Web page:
Posts about integrations, interoperability, SaaS, AWS, scalability, etc.
For those of you who are not familiar with Jenkins, it's a dead simple open sourced Continuous Integration solution, which takes absolutely no time to set up. Jenkins has a vibrant ecosystem and community, and until recently, Jenkins only had 999 plugins available...
Data center growth over the last 15 years has created significant growing pains in terms of data center management. Tasks that once could be done manually by IT teams have hit the limits of scalability, cost, and efficiency. The key to enabling IT to meet these challenges involves one key theme: automation.
Last week was an exciting week. BigPanda announced $7 Million in funding from Sequoia Capital and Mayfield. We are super excited that these two firms share our vision for changing the way that IT and DevOps teams manage and respond to the thousands of IT issues they face every day. Last week, we also launched our offering into general availability. Check out some of the highlights from last week’s coverage on BigPanda from TechCrunch, GigaOm, Computerworld, 451 Research and more.
BigPanda is an incident management platform for IT, NOC, and DevOps teams. Organize, prioritize and triage your incidents faster and more intelligently than ever before. Vastly improve your team's collaboration around Ops alerts and events. The following guide is the first in our series on getting started with BigPanda's incident feed. This BigPanda product introduction will help you to get up and running quickly so you can get back to fixing the world's broken stuff.
CONNECT ALL THE THINGS! Here at BigPanda we are constantly working on adding new monitoring systems to our arsenal of out-of-the-box integrations. We already provide integration with all of the most popular monitoring systems & services. Nagios, Zabbix, Zenoss, New Relic, AppDyamics, CloudWatch, Pingdom are all there. And there's many more – this list gets longer with every week that passes. These out-of-the-box integrations from BigPanda have many advantages:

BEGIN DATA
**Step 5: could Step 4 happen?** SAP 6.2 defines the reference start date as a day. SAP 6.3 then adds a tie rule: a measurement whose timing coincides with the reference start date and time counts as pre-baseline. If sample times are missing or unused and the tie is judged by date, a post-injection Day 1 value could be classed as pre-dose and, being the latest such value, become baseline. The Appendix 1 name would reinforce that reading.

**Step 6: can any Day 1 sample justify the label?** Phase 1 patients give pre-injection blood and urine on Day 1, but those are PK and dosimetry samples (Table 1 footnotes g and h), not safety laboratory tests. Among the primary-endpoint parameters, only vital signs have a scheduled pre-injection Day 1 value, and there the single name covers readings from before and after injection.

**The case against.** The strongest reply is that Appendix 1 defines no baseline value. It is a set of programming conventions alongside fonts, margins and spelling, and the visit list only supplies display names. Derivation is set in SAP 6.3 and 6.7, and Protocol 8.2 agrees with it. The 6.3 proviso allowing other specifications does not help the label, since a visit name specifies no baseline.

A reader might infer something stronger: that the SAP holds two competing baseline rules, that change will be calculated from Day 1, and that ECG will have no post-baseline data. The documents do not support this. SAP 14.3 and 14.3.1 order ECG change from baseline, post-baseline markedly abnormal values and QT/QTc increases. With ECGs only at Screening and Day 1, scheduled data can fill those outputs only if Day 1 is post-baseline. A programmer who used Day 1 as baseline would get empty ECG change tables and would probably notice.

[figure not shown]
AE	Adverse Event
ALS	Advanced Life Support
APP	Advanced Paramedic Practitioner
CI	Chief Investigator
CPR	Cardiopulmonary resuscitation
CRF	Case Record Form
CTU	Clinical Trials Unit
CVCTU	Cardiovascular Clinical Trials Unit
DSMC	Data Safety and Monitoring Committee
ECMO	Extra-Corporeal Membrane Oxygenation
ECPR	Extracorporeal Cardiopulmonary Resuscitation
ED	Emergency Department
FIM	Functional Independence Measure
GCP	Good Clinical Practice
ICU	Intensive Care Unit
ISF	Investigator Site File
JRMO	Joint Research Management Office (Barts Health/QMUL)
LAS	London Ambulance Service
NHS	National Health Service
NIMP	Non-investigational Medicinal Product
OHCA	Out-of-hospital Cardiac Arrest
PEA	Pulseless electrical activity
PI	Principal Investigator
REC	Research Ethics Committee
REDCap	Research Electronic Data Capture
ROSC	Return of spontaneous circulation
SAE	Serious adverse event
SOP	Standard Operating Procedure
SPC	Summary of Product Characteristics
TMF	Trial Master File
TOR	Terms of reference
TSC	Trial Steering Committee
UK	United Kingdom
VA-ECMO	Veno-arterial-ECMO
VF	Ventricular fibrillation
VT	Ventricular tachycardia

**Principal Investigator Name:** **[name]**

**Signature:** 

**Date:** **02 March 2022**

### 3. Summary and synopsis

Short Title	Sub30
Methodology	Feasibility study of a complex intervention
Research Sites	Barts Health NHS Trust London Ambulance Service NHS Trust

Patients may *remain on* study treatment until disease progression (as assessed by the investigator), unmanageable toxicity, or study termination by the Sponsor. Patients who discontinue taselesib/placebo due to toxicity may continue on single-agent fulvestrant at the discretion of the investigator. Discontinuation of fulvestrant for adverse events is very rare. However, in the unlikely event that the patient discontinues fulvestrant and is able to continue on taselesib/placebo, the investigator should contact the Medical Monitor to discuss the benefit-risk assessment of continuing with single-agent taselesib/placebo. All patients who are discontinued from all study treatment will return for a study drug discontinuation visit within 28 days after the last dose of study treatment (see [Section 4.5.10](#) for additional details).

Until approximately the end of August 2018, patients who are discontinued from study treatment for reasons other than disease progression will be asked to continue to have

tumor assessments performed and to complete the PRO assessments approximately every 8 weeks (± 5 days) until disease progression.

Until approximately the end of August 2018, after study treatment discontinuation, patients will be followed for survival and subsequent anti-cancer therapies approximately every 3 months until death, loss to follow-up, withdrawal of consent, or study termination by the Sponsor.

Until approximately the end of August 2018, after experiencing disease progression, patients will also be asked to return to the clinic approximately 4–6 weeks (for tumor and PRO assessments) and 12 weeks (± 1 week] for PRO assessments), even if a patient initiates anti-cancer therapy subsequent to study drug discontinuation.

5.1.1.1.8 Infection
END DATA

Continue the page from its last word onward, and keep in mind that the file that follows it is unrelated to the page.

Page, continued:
ITSM is evolving thanks to new capabilities that make it easy to visualize service health based on real-time CMDB updates fed via automated change management driven by smarter monitoring infrastructure. We’re nearing a time where machines will manage machines. At BigPanda, we’re doing our part to get there quickly.
We’re more dependent than ever on cloud infrastructure. At work. At home. At play. But what happens when the cloud fails? Ask the more than 75 million Netflix subscribers or more than 100,000 companies that rely on Salesforce.com. They’ll tell you cloud failures are costly and painful.
Cloud-based apps and services must be available all the time… and yet they aren’t. DevOps and NOC teams responsible for maintaining their health must resolve issues immediately… and yet they can’t. On this MonitoringScape Live episode hear from the experts why cloud monitoring is critical, why it’s hard, and what organizations are doing to help all of us live cloudier, better lives.
Salesforce likely lost quite a bit of money last Tuesday. IDC estimates that the typical infrastructure failure costs organizations $100,000 per hour, while a critical application failure costs as much as $500,000 to $1 million per hour. Salesforce was down for over 20 hours and still continued to have service disruptions. This in turn translated to heavy financial loss for Salesforce customers worldwide, as they struggled to manage their lifeblood processes that depend on the SaaS giant. The Salesforce reputation struggled and the CEO, Marc Benioff, meted out public apologies on social channels.
Decompressing from an exhausting, inspirational few days at Knowledge16, the annual ServiceNow event...
From humble beginnings (my first Knowledge was a few hundred attendees in a tent in San Diego), Knowledge has become a global tour de force. This year, Mandalay Bay could barely contain more than 11,000 customers and partners (and the expo hall could barely contain more than 100 decibels of the tech equivalent of Queensryche). Getting into the keynote felt like rush hour on the subway in midtown Manhattan.